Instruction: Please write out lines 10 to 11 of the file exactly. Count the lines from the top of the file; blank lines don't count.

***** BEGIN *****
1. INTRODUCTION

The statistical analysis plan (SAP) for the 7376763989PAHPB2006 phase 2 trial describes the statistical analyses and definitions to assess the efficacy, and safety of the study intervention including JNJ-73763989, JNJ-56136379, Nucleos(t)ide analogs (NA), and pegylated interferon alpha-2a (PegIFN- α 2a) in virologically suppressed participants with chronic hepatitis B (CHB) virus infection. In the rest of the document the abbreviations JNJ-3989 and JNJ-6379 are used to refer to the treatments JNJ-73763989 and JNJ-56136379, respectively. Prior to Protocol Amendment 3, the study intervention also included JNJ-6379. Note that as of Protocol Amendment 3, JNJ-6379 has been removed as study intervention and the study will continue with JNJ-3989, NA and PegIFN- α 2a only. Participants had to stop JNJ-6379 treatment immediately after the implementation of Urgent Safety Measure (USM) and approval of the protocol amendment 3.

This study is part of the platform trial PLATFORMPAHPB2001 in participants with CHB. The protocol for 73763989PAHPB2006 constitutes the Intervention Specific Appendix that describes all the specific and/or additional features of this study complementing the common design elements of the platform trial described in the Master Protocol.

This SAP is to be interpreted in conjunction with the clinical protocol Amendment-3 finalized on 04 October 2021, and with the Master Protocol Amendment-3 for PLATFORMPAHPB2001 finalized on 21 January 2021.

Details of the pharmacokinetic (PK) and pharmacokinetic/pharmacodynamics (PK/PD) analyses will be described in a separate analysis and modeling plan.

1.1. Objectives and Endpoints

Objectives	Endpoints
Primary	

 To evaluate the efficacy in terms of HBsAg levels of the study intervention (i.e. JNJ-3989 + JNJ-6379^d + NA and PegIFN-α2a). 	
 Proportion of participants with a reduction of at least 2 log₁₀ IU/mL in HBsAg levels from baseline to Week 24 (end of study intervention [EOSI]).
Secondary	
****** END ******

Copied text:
 Proportion of participants with a reduction of at least 2 log₁₀ IU/mL in HBsAg levels from baseline to Week 24 (end of study intervention [EOSI]).
Secondary	